TIP: Understanding your Essay 1 Topic

Evaluate the following claim, and research your own sources (at least 6) to endorse or refute Domhoff’s position.  Present your own statistics, and cite in appropriate detail where you got your evidence.


This is not an opinion paper.   Essay three will be your opinion or argument paper, and you use some of your research collected here for that final essay.  Whether you agree with the author’s position or not is irrelevant for our purposes here.  Your job is simply to evaluate the author’s claims in terms of his sources by using your own.    That is, you will state that his arguments are strong or weak, not right or wrong, or that the statistics are more nuanced or contradictory than the article indicates, and your citations will back up your position.[1]


“Here are some dramatic facts that sum up how the wealth distribution became even more concentrated between 1983 and 2004, in good part due to the tax cuts for the wealthy and the defeat of labor unions: Of all the new financial wealth created by the American economy in that 21-year-period, fully 42% of it went to the top 1%. A whopping 94% went to the top 20%, which of course means that the bottom 80% received only 6% of all the new financial wealth generated in the United States during the '80s, '90s, and early 2000s (Wolff, 2007).”


“In the United States, wealth is highly concentrated in a relatively few hands. As of 2007, the top 1% of households (the upper class) owned 34.6% of all privately held wealth, and the next 19% (the managerial, professional, and small business stratum) had 50.5%, which means that just 20% of the people owned a remarkable 85%, leaving only 15% of the wealth for the bottom 80% (wage and salary workers). In terms of financial wealth (total net worth minus the value of one's home), the top 1% of households had an even greater share: 42.7%. Table 1 and Figure 1 present further details drawn from the careful work of economist Edward N. Wolff at New York University (2010).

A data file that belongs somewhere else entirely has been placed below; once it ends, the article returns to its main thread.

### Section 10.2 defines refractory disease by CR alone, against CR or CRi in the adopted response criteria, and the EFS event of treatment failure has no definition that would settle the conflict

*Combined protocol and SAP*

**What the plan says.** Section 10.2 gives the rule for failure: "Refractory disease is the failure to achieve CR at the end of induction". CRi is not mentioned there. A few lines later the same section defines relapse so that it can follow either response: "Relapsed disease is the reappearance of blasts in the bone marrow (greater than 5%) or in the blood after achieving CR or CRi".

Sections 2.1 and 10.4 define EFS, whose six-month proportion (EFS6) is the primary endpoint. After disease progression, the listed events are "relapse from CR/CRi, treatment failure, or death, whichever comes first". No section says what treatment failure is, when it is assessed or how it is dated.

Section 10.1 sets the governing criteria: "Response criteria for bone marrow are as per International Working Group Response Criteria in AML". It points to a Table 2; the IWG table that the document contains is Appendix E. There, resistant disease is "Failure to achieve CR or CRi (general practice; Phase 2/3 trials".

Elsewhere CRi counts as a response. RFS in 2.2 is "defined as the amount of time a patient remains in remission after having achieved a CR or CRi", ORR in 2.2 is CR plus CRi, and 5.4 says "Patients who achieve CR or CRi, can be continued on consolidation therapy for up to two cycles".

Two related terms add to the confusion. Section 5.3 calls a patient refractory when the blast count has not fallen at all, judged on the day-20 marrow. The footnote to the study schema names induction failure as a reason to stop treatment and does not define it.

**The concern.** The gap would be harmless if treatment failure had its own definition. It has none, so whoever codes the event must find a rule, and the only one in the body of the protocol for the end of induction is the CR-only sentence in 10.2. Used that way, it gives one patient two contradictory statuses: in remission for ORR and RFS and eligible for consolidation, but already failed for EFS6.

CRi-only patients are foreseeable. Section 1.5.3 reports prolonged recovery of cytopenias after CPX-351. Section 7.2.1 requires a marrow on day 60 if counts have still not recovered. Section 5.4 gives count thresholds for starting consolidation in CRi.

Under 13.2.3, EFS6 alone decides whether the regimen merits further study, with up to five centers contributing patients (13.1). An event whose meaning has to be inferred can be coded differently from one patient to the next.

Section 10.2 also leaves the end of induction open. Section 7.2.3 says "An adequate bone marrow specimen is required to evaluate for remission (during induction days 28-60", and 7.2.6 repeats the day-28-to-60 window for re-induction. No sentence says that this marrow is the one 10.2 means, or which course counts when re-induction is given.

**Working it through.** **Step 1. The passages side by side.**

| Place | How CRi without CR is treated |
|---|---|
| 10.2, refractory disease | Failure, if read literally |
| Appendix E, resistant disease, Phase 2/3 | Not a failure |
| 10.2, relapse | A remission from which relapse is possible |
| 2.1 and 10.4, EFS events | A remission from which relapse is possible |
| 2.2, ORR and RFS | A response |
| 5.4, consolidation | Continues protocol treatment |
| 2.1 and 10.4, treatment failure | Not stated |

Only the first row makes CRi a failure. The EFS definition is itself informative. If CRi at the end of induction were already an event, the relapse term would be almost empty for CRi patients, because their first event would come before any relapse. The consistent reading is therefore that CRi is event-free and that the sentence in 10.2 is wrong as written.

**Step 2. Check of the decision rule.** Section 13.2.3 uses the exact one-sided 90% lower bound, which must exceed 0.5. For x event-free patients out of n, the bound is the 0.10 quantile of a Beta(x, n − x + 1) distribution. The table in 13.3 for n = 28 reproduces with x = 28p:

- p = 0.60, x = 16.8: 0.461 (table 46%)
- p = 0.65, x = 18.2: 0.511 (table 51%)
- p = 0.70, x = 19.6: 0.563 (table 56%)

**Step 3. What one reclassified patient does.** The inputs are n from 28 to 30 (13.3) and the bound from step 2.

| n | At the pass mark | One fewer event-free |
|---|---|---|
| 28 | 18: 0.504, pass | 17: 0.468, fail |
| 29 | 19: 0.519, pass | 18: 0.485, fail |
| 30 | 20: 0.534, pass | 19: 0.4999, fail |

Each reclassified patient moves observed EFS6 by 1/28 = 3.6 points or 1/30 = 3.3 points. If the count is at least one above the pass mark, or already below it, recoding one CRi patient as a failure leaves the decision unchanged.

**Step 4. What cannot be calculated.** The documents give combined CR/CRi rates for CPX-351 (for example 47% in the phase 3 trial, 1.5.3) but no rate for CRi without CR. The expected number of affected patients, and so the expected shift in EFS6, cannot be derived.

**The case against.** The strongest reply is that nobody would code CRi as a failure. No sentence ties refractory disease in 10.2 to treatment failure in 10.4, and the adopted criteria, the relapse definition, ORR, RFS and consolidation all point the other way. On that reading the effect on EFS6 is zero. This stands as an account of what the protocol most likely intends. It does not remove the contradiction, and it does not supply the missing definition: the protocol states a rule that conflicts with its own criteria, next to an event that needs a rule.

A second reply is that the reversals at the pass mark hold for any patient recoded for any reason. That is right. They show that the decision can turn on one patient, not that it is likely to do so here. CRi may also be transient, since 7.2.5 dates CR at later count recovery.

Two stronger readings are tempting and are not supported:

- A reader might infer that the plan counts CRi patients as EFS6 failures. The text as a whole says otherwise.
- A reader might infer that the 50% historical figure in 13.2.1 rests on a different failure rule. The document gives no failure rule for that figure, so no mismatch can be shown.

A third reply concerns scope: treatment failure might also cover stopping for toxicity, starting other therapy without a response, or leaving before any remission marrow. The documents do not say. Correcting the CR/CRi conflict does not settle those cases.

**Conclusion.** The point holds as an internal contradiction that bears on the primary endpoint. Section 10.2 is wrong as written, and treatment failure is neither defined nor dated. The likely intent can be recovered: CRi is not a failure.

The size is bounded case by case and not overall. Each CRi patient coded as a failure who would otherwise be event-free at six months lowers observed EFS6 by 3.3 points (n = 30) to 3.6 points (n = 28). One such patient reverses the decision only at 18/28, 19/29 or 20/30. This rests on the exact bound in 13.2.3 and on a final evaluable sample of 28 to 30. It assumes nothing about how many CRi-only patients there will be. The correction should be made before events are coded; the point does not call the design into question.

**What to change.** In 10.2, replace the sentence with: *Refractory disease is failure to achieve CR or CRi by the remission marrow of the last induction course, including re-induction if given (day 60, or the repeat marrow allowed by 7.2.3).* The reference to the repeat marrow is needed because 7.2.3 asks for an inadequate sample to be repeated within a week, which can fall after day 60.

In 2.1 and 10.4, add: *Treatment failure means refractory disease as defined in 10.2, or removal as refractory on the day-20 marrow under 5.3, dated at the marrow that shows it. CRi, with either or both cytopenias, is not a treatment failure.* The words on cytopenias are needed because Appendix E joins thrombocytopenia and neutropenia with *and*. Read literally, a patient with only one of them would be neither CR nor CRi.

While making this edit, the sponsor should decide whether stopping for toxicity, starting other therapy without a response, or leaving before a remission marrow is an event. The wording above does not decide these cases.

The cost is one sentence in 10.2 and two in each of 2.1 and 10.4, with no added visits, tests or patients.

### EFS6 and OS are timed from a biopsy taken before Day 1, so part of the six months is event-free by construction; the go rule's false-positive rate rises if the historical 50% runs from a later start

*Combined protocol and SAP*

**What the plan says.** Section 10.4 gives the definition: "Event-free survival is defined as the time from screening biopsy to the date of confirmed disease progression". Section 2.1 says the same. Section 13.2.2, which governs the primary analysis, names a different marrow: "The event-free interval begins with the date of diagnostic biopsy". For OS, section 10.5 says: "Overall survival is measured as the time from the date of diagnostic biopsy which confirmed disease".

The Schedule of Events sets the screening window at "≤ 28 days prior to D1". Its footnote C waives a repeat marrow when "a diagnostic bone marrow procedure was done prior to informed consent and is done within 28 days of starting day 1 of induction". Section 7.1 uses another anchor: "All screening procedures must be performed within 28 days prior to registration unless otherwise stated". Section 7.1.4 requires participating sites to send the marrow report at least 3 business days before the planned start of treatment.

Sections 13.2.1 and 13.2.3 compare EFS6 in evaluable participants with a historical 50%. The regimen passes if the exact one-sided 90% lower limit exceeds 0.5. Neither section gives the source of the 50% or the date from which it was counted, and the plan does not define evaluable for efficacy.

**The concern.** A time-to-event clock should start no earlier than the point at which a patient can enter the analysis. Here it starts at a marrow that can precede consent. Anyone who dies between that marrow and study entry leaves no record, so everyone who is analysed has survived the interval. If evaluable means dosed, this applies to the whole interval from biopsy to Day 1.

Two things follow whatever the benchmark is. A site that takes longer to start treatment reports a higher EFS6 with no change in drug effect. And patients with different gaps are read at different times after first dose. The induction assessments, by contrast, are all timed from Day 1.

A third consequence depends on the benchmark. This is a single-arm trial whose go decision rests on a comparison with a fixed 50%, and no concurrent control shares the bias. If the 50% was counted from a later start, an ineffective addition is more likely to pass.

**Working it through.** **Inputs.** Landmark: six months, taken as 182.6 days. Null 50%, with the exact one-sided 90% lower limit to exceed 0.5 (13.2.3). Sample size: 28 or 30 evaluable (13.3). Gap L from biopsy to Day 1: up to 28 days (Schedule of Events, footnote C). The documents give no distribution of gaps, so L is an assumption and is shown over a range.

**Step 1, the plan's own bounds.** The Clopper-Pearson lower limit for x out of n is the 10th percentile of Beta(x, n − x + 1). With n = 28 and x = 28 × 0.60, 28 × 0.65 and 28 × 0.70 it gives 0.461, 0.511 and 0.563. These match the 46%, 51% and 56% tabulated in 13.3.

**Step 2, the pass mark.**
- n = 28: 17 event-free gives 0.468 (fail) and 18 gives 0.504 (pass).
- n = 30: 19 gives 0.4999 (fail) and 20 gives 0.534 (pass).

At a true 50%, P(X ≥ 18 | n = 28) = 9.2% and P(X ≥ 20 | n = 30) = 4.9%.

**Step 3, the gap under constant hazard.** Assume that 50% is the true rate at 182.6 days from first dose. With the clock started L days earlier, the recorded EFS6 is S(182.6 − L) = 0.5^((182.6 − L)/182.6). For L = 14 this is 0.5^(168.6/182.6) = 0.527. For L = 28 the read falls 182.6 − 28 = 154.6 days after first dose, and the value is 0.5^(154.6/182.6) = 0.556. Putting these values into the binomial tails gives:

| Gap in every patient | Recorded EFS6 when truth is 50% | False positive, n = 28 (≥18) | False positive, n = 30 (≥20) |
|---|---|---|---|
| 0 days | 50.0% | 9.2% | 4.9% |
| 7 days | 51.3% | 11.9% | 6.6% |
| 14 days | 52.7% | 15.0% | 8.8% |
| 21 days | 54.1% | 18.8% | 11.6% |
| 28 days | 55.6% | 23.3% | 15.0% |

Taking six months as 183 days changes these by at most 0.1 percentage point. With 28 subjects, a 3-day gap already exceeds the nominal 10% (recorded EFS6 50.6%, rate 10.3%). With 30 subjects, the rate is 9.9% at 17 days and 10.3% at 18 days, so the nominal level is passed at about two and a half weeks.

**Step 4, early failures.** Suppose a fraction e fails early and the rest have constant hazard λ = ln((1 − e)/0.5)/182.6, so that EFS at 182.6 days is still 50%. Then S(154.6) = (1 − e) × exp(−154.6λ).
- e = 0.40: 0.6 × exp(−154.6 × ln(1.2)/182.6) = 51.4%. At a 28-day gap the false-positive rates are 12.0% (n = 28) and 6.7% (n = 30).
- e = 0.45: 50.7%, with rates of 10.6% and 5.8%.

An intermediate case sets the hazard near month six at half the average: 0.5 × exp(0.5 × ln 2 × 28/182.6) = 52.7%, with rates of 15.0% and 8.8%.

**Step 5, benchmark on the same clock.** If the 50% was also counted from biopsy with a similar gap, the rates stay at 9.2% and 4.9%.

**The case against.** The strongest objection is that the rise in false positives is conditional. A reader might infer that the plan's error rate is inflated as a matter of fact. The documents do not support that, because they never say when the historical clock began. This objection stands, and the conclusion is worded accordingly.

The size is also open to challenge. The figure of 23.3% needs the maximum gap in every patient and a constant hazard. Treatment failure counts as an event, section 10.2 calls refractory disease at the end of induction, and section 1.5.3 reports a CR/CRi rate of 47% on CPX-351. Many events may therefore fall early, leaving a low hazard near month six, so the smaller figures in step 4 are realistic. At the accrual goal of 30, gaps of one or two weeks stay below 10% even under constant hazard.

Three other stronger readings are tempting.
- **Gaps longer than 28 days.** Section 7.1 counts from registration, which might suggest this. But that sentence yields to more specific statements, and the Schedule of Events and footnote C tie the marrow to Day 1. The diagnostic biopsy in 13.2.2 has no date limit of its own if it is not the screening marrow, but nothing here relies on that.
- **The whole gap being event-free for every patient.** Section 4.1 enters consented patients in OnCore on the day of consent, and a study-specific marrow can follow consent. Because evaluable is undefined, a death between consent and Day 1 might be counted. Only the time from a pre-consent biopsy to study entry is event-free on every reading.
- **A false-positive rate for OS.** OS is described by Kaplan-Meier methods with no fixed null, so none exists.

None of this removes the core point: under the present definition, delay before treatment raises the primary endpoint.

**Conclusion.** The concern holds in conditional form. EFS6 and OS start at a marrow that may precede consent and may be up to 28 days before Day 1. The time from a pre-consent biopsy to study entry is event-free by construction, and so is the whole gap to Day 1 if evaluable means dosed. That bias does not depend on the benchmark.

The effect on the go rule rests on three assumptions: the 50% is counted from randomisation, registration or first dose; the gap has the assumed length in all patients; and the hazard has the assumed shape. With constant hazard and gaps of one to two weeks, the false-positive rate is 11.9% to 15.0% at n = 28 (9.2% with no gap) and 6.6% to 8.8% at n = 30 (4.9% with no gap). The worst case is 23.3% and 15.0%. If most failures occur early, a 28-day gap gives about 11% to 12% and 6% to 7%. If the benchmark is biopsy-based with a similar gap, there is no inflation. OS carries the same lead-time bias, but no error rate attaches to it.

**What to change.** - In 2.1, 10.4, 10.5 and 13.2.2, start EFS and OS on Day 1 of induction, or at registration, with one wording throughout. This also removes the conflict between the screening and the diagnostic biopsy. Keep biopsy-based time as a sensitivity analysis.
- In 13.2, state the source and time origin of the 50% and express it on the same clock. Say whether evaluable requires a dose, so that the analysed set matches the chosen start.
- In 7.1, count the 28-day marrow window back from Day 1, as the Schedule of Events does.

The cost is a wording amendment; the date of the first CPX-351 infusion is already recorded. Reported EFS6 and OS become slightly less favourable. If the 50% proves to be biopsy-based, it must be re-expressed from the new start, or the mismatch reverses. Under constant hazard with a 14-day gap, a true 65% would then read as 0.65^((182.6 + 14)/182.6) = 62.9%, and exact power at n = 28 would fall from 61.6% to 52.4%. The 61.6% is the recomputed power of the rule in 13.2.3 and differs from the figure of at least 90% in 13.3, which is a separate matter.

In terms of types of financial wealth, the top one percent of households have 38.3% of all privately held stock, 60.6% of financial securities, and 62.4% of business equity. The top 10% have 80% to 90% of stocks, bonds, trust funds, and business equity, and over 75% of non-home real estate. Since financial wealth is what counts as far as the control of income-producing assets, we can say that just 10% of the people own the United States of America.”[2]



Do not be chatty or informal in your papers:  stick to the academic standards of formal writing.




  1. Pull out the main argument or position of the author (underline it).
  2. Write it out on your draft.
  3. Write down your position statement, clearly and succinctly.
  4. Follow the prompts on writing an argument or persuasion paper posted on this web site.
  5. Complete the Information Literacy Assignment.
  6. Write your essay.
  7. Proof and edit your essay.[3]
  8. Submit it.













[1] Use the Chicago Manual of Style for this and all papers for this course.  See your handbook, The LBCC LB Brief, for details, and remember that your Information Literacy paper is due one week before this essay.

[2] William Domhoff , Wealth, Income, and Power.  (September 2005 (updated September 2010)). (http://sociology.ucsc.edu/whorulesamerica/power/wealth.html )


[3] All good college writing has these characteristics:

 •It covers the topic fully.

 •It reveals complexity and depth of thought.

 •It uses an academic voice.

 •It uses information from various sources.

 •It always credits its sources properly (NO plagiarism).

 •It goes beyond the obvious -- shows originality of inquiry.


Last modified: Tuesday, August 2, 2016, 6:36 AM